303 West 4th Street
Originally the parsonage for Bethel Baptist Church, the home was built circa 1897. The home has three stories of livable space, with an unusual canopy of decorative brackets, orate rafter ends, and a pair of Griffins on either side of the front steps. Features like large and plentiful windows, exceptionally tall ceilings, and impressive original stair case make this home a true treasure. The architectural style of Prarie-Craftsman, showing influences of both. The story of this home stands as an excellent example of the heroic efforts taken by Jacksonville preservationist to save our important historic structures from demolition. The house was originally located located at 1116 North Laura Street, several blocks away, at the current site of the Karpeles Manuscript Museum. It was first moved to the corner of Hogan and West 1st Street sometime between 1913 and 1921, then in 1958 it was moved again to 218 West 5th Street, finally in 1987 it was moved for the last time, by a local resident, to it’s current location at the intersection of Pearl and West 4th Street. That’s foure moves, which is an amazing effort to save the craftsmanship and history of the home, neighborhood and city. After the final move in 1987, the home was in disrepair. Since that time, the home has been lovingly and careful renovated, including repairing the custom plaster moldings, ornamental woodwork and vintage light fixtures.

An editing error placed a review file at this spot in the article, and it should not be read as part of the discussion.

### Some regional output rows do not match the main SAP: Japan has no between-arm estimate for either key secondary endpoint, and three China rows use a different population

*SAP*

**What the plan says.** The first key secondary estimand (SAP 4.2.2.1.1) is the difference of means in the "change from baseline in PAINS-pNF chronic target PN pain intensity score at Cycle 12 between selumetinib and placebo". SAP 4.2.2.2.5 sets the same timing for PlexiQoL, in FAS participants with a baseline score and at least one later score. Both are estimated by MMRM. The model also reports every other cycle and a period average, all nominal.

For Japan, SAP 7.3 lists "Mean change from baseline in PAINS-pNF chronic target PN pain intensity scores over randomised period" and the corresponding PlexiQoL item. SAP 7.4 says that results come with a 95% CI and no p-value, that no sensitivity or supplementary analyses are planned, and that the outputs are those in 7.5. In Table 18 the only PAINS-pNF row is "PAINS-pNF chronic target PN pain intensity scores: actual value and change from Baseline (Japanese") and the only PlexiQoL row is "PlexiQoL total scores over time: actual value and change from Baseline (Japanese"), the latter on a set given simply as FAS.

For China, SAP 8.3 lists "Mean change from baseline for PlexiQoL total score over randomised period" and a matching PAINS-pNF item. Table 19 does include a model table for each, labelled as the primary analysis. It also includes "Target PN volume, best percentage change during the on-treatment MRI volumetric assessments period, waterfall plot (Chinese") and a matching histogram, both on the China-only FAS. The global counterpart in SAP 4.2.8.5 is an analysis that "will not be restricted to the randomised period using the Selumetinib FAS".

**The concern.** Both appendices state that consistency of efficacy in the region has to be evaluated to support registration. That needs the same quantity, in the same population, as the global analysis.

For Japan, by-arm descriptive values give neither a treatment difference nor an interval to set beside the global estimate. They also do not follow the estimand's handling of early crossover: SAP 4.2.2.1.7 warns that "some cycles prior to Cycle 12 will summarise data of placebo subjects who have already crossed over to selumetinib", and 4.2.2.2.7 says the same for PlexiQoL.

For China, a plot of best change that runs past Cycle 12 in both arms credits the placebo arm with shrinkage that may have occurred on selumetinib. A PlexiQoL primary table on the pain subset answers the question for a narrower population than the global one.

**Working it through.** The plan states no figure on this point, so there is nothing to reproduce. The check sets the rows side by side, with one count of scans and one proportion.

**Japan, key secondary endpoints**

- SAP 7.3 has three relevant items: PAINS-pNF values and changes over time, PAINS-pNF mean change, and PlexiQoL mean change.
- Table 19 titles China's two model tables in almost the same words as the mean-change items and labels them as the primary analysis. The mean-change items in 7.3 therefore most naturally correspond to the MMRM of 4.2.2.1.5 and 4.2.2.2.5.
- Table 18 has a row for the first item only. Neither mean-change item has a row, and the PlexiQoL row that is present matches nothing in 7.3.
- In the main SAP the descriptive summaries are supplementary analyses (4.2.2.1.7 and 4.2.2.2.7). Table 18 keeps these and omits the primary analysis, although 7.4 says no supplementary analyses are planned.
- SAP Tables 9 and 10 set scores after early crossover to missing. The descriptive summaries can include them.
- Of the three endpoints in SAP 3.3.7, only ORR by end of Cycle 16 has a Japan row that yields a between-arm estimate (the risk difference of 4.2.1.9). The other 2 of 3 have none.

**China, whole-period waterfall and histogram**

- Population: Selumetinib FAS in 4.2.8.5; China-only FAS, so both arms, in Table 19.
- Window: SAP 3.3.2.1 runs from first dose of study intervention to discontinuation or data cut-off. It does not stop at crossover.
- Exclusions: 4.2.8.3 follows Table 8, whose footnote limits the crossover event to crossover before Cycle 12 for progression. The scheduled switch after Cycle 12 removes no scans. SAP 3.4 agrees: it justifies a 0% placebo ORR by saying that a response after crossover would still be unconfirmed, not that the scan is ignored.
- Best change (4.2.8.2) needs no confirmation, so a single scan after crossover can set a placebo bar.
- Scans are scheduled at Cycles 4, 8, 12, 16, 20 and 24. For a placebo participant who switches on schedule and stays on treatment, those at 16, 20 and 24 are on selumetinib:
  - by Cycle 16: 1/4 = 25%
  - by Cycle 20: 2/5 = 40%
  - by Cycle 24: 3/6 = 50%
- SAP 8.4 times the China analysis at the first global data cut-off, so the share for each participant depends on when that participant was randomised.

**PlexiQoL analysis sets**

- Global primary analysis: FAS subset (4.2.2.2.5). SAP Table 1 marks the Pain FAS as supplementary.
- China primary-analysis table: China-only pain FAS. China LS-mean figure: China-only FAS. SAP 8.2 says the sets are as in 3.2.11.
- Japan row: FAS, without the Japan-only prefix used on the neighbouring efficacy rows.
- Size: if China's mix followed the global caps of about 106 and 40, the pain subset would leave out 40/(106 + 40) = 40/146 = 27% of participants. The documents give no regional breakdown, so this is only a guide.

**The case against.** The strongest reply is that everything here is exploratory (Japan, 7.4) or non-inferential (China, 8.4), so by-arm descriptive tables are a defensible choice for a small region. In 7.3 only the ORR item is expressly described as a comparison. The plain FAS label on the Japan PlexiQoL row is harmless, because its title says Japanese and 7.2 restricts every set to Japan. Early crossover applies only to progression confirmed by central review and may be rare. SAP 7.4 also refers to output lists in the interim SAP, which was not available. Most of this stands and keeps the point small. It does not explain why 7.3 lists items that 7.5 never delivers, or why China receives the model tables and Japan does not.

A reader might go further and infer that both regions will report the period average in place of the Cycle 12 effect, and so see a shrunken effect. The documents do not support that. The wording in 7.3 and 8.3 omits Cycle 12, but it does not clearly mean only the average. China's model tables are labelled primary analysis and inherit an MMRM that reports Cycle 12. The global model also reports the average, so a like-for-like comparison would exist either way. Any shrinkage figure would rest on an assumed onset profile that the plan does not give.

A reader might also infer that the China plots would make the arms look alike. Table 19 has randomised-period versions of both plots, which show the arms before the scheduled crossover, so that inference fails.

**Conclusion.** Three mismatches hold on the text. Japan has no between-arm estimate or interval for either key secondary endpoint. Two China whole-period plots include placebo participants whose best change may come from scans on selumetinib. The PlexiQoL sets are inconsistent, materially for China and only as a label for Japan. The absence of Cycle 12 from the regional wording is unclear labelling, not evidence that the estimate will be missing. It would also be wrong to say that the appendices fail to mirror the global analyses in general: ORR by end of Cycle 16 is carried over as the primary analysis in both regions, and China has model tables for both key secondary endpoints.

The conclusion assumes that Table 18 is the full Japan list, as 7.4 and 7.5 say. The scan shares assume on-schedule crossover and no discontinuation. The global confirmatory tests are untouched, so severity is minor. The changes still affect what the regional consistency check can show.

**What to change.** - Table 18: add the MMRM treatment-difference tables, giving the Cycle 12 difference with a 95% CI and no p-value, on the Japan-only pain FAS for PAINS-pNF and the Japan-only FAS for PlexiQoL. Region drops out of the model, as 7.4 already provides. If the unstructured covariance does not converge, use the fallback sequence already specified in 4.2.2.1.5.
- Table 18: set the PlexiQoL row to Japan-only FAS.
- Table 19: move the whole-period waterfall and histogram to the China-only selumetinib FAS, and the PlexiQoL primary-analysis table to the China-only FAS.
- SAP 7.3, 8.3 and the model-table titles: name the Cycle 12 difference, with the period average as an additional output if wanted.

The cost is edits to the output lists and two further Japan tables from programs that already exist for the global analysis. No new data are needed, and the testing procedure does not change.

421 East 6th Street
The home was built in 2003 by SRG, one of the first “high end” new construction homes built in Springfield’s revitalization. The house was built to complement with the neighborhood’s historic aesthetic standards, in pesudo-craftsman style . The home features a double front porches, a swimming pool and detached garage in the large back yard. In 2016, the interior was renovated to reflect the current owner’s aesthetic taste, enlisting the help of local Springfield professionals: Becky Morgan of BmorCreative interior design and craftsman John Hagedorn. It’s BOLD design, with large pops of color, and sleek, stylish furnishings and décor. The inspiration was South American-modern. Two showcase pieces within the home are the custom wood dining room table and coffee table created by artist Josh Gaston, who’s studio is in the Phoenix Arts District in Springfield.
1425 N. Laura Street
The house is new, built by TerraWise Homes in 2017 to reflect the classic architectural aesthetic of turn of the century homes, with modern design inside. The original house on the lot was built in 1905, the home of Rosa Katz, a widow who rented rooms. The home tas demolished by the city in 1992, the only remaining part of the home is the blue concrete retaining wall along the sidewalk. In the mid 2000s, the lot was used as the Springfield Community Garden and hosted several Sustainable Springfield and SPAR events, including gardening classes, bee keeping, farm to table dinners, art exhibitions, and rentable plots. The lot was eventually sold and sat vacant for three years before TerraWise began construction.
1333 Silver Street